Er... *goes to look* (this is sort of a yearly reading list... it gets added to quite regularly and I'm listing most of it because I'm always looking for recommendation's in a similar vein to what I'm currently reading :) :)) I am currently reading 'An Orange Revolution: A Personal Journal through Ukrainian History' by Askhold Krushelnycky



History:
Le Tour: History of the Tour de France by Geoffrey Wheatcroft
Vulcan 607 by Rowland White
Necropolis: London and It's Dead by Catherine Arnold
Silent Night: The Remarkable Christmas Truce 1914 by Stanley Weintraub
Black Earth: Russia After the Fall by Andrew Meier

Biography:
The Life and Times of the Thunderbolt Kid by Bill Bryson
Conan Doyle Biography by Ronald Pearsall

Philosophy/Religion/Politics:
The God Delusion by Richard Dawkins
The Prince by Niccolo Machiavelli
A Brief History of Philosophy by Derek Johnston
The Republic by Plato
The March of Unreason by Dick Taverne
Why I am Not a Christian by Bertrand Russell
The Consolations of Philosophy by Alan de Botton * (library book)
Philosophy the Basics by Nigel Warbuton
The End of Faith by Sam Harris * (library book)
The Social Contract by Jean-Jacques Rousseau * (library book)
A Beginners guide to Reality by Jim Baggot
Britain Unwrapped: Government and Constitution Explained by Hilarie Barnett

Other:
The Cloud Spotter's Guide by Gavin Pretor-Pinney
Penguin Stopped Play by Harry Thomas
Notes from a Small Island by Bill Bryson
Marley and Me by John Grigon

Poetry:
Inferno by Dante

Fiction:
The Dice Man by Luke Rhineheart
Madame Bovary by Gustav Flaubert
The Princes Bride by William Golding
Finn Family Moomin Troll by Tove Jansson
Mr Clive and Mr Page by Neil Bartlett
Dune by Frank Herbert
Night Watch by Sarah Waters
The Algebraist by Iain M. Banks
The Idiot by F.M. Dostoevsky
Cryptonomicon by Neal Stephenson
A Short History of Tractors in the Ukrainian by Marina Lewycka
The Book of Lost Things by John Connolly
The Naming of the Dead by Ian Rankin

Sherlock Holmes Pastiche:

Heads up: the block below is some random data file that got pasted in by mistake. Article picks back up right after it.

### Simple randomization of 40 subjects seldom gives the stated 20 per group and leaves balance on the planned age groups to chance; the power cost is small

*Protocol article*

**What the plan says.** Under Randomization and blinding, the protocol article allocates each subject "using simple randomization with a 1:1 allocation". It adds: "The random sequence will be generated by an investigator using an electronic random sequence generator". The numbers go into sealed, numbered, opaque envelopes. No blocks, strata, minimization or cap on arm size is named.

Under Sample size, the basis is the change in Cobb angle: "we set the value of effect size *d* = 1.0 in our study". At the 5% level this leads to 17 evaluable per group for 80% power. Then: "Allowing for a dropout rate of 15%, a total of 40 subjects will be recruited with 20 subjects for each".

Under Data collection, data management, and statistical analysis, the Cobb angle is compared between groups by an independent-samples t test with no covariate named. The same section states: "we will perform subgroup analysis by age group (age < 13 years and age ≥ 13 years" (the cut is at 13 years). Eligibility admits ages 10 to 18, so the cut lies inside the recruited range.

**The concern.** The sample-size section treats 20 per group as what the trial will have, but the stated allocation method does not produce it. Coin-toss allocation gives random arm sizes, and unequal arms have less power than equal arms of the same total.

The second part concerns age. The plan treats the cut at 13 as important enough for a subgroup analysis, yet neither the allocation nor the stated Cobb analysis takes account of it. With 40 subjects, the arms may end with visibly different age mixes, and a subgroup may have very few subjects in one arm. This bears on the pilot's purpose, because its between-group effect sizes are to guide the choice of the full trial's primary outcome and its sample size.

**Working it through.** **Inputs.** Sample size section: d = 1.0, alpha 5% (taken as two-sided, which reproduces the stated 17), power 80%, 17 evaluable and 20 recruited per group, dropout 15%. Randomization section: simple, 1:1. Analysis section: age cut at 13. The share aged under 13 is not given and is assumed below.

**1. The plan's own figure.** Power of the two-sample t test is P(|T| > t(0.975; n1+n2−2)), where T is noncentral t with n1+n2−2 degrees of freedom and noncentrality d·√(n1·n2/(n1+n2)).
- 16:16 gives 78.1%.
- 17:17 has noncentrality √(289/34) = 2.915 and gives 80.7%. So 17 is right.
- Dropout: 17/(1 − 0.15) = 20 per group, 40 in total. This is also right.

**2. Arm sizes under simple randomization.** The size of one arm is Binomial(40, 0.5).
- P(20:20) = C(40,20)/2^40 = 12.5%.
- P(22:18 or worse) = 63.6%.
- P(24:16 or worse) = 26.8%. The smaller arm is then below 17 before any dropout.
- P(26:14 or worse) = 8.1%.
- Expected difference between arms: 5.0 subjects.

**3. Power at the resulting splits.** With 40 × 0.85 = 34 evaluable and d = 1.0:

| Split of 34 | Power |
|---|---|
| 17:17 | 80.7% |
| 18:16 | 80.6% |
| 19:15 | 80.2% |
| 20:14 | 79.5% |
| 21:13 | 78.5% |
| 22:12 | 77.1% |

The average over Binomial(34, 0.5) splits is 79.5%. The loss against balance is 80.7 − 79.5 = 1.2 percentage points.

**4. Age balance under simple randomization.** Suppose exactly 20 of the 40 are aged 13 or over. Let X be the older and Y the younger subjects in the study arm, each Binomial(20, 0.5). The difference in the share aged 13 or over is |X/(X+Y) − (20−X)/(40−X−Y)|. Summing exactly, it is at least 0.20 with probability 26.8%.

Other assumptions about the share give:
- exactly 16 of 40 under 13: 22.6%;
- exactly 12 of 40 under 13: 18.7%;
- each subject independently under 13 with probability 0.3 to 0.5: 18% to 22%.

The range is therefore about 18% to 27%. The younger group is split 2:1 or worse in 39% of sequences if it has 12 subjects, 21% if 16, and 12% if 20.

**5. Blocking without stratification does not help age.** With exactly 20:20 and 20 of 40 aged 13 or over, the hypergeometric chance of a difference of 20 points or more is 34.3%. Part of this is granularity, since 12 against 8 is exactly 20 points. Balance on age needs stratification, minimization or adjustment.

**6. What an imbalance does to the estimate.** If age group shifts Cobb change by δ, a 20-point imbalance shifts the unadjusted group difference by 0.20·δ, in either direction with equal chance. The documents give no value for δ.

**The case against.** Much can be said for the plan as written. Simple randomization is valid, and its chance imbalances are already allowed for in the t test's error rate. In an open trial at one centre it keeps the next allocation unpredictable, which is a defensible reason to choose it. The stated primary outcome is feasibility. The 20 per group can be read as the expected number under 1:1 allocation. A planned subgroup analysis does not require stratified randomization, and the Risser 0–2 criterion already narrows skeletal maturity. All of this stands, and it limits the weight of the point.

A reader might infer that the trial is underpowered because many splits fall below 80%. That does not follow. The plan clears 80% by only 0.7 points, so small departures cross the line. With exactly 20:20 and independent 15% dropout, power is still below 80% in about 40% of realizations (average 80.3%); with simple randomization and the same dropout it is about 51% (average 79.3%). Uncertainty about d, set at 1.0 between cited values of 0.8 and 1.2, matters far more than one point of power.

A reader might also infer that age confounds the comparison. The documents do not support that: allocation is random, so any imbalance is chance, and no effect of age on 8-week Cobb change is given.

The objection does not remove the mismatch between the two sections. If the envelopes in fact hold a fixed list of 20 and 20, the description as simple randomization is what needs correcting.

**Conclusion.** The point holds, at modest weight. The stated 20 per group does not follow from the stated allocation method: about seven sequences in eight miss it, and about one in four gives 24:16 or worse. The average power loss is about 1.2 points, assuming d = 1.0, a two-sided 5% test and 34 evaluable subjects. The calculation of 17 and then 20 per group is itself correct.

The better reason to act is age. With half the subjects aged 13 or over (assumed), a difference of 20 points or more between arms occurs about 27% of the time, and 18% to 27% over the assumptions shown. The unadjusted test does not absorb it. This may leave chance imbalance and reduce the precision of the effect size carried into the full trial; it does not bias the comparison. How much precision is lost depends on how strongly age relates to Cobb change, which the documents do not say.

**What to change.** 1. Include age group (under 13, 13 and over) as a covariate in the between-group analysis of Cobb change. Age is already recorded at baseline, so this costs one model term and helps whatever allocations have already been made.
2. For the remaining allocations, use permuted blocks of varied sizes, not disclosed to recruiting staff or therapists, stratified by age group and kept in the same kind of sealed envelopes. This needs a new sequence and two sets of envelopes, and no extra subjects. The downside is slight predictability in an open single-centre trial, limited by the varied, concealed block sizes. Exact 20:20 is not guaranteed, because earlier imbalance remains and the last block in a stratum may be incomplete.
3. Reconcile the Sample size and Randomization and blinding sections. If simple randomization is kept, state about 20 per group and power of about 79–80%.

The Last Sherlock Holmes Story by Michael Dibden
The Whitechapel Horrors Edward B. Hanna
The Italian Secretary by Caleb Carr
The Singular Adventures of Sherlock Holmes by Various
The Giant Rat of Sumatra by Richard L. Boyer
Sherlock Holmes and the Portsmouth Myster by Jack Coggan





Solaris by Stanislaw Lem
His Master's Voice by Stanislaw Lem  
Slaughterhouse 5 by Kurt Vonnegut
We by Yevgeny Zamyatin
The Master and Margarita by Mikhail Bulgakov
Rebecca by Daphne Du Maurier
The Country Girls by Edna O'Brien
The Ghost by Robert Harris
Number Ten by Sue Townsend
The Public Confessions of a Middle-aged Woman (Aged 55 3/4) by Sue Townsend
The Abortionist's Daughter by Elisabeth Hyde
The Tenderness of Wolves by Stef Penney
The History of Love by Nicole Krauss
Atonement by Ian McEwan
The President's Last Love by Andrey Kurkov
The Night Watch by Sergei Lukyanenko
Everything Is Illuminated by Jonathan Safran Foer
The Book With No Name by Anonymous
The Time Traveler's Wife by Audrey Niffenegger
American Psycho by Bret Easton Ellis
The Handmaid's Tale by Margaret Atwood
Life of Pi by Yann Martel
Animal Farm: A Fairy Story by George Orwell
Lord of the Flies by William Golding
The Great Gatsby by F.Scott Fitzgerald
Crime and Punishment  by Fyodor Dostoyevsky
The Gentle Axe by R.N. Morris
When Guinea Pigs Fly by James Proimos, Andy Rheingold
Making Money by Terry Pratchett
Book of the Dead by Patricia Cornwell